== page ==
Australia coach Darren Lehmann doesn’t know whether David Warner will turn a leaf from his current avatar of ‘Reverend’ to ‘Bull’ in time for the Ashes, but is hopeful that it doesn’t affect his flow of runs and the support he provides to skipper Steve Smith. The Australian opener has switched from his aggressive style to more calm attitude that has earned him the nickname of ‘Reverend’.
“Whichever way (Warner) decides to go, he’ll go – he’s his own man,” Lehmann told cricket.com.au. “Bull, Reverend, Bull, Reverend, I don’t know which one turns up, but the main thing for him is that he leads well. He helps Steven (Smith) out as vice-captain, which he will do, and makes runs. If he decides to get stuck into their players, which I’m sure he will at various stages, that will come back both ways.”
With the Ashes scheduled to start on November 23, Warner has hinted that he may wind up the clock and turn up the intensity against the reigning Ashes holders England. “I might wind the clock back a little bit,” Warner told cricket.com.au. “You might see some more aggression, a bit of banter, I might push the boundaries a little bit. Sometimes you know where the line is, sometimes you want to cross it. We’ll have to wait and see.”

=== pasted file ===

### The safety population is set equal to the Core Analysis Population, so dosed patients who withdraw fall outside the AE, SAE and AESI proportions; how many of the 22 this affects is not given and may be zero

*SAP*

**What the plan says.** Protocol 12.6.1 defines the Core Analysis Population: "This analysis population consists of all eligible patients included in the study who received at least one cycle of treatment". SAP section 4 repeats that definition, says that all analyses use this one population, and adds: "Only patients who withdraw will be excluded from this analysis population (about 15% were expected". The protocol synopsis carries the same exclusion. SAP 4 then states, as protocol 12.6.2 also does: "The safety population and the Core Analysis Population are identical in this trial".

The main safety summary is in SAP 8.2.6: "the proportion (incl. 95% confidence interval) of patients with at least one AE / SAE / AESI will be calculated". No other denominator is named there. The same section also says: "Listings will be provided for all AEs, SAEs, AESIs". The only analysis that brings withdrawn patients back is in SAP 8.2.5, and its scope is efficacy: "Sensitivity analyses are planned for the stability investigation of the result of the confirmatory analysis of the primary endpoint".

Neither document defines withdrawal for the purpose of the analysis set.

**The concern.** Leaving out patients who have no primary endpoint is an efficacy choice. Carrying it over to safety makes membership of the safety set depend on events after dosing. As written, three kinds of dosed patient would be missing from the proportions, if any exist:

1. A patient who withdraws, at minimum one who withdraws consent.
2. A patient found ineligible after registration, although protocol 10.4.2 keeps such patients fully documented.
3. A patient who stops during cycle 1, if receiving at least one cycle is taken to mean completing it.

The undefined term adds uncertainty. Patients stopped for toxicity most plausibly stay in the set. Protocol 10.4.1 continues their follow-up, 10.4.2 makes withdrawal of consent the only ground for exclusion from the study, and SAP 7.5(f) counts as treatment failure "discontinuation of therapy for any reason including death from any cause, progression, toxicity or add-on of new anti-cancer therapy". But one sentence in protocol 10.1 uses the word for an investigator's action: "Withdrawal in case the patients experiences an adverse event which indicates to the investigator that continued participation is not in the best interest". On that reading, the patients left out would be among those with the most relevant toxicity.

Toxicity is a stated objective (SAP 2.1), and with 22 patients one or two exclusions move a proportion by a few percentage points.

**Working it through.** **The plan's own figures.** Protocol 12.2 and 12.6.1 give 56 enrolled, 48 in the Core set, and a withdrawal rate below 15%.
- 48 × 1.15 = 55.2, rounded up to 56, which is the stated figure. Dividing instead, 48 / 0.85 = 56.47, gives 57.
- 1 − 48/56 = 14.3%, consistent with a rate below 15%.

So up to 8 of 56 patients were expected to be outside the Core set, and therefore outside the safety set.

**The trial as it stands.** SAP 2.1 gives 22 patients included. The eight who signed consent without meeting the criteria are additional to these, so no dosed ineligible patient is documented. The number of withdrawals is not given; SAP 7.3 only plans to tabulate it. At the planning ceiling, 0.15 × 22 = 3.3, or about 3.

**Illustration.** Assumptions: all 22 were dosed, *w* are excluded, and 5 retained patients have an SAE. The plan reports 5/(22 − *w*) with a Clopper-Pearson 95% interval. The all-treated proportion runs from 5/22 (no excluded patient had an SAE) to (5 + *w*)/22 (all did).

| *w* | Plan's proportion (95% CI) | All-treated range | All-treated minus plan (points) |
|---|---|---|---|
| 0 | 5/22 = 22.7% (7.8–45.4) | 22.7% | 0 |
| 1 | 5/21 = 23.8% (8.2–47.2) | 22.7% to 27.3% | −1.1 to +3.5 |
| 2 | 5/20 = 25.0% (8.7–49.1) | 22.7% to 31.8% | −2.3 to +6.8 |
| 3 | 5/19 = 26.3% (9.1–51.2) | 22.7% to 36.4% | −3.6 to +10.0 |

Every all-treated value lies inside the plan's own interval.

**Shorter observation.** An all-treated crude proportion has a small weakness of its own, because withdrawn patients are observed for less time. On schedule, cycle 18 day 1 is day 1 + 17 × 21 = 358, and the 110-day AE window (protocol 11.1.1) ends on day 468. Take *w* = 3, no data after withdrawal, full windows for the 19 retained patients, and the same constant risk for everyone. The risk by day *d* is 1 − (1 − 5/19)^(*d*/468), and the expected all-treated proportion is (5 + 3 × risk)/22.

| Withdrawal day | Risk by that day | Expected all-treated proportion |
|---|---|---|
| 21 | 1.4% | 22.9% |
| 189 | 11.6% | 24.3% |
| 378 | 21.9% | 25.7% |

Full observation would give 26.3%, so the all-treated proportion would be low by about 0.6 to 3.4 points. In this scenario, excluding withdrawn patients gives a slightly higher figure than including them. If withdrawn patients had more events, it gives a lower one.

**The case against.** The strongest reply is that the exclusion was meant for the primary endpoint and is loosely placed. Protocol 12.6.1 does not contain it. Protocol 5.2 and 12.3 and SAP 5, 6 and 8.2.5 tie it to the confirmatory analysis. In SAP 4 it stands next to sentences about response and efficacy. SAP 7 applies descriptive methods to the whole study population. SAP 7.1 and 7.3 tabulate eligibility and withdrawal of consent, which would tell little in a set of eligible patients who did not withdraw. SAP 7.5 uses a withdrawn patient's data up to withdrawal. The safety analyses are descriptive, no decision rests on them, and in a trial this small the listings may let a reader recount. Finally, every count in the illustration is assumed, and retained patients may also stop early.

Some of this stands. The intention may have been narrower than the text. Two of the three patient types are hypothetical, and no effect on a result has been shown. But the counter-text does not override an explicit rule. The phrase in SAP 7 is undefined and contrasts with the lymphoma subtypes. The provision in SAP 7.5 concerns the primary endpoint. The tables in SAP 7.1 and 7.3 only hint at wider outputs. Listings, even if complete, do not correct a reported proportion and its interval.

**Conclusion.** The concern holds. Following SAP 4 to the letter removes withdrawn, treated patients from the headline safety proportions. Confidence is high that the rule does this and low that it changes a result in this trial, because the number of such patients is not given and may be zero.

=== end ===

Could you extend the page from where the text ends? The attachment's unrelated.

Lehmann expects things to stay within the limits even as Warners’ likening of the Ashes to “war” was termed “pathetic” by former England captain Marcus Trescothick. However, Lehmann believes these players can keep the banter going without getting personal.
“It’s going to be a fiery series at different times but they all know each other reasonably well because they play so much cricket with and against each other these days,” Lehmann said. “As long as it doesn’t go personal, and no-one will go down that path, but I’m sure our boys will give as good as they get.”
Australia are overwhelming favourites to win the series and continue their dominance at home having won two of the past three editions by a 5-0 margin. Lehmann said there are some England players who would get the stick more than the rest. “Certainly different players, very much so,” he said. “That’s just having the advantage of playing at home. The crowd gets behind you and it’s amazing what the crowd can do. The 25 million people (in Australia) and all the people coming to the games, they’re just as big a player as the 11 playing on the ground.”
Warner did lament the extent to which the game has been softened with the usage of stump microphones and big fines for stepping the line. “Given today’s nature of the game with stump mics and everything, I think it’s taken the edge out of it a little bit,” he added. “Everyone can lip read … you’ve got to be careful about what you say. Has it taken the banter and the aggression a bit out of the game? I think it has.”
“I’d love to see that aggression out there. Even if you stare at batsman these days it’s frowned upon. I like that competitiveness. I love that if you play and miss the bowler comes down and stares at me. You like staring (back at) them. You say, ‘Alright, you’re on, and I’m on, too’. I don’t want cricket to get away from that. I think that’s what the fans want,” he added.
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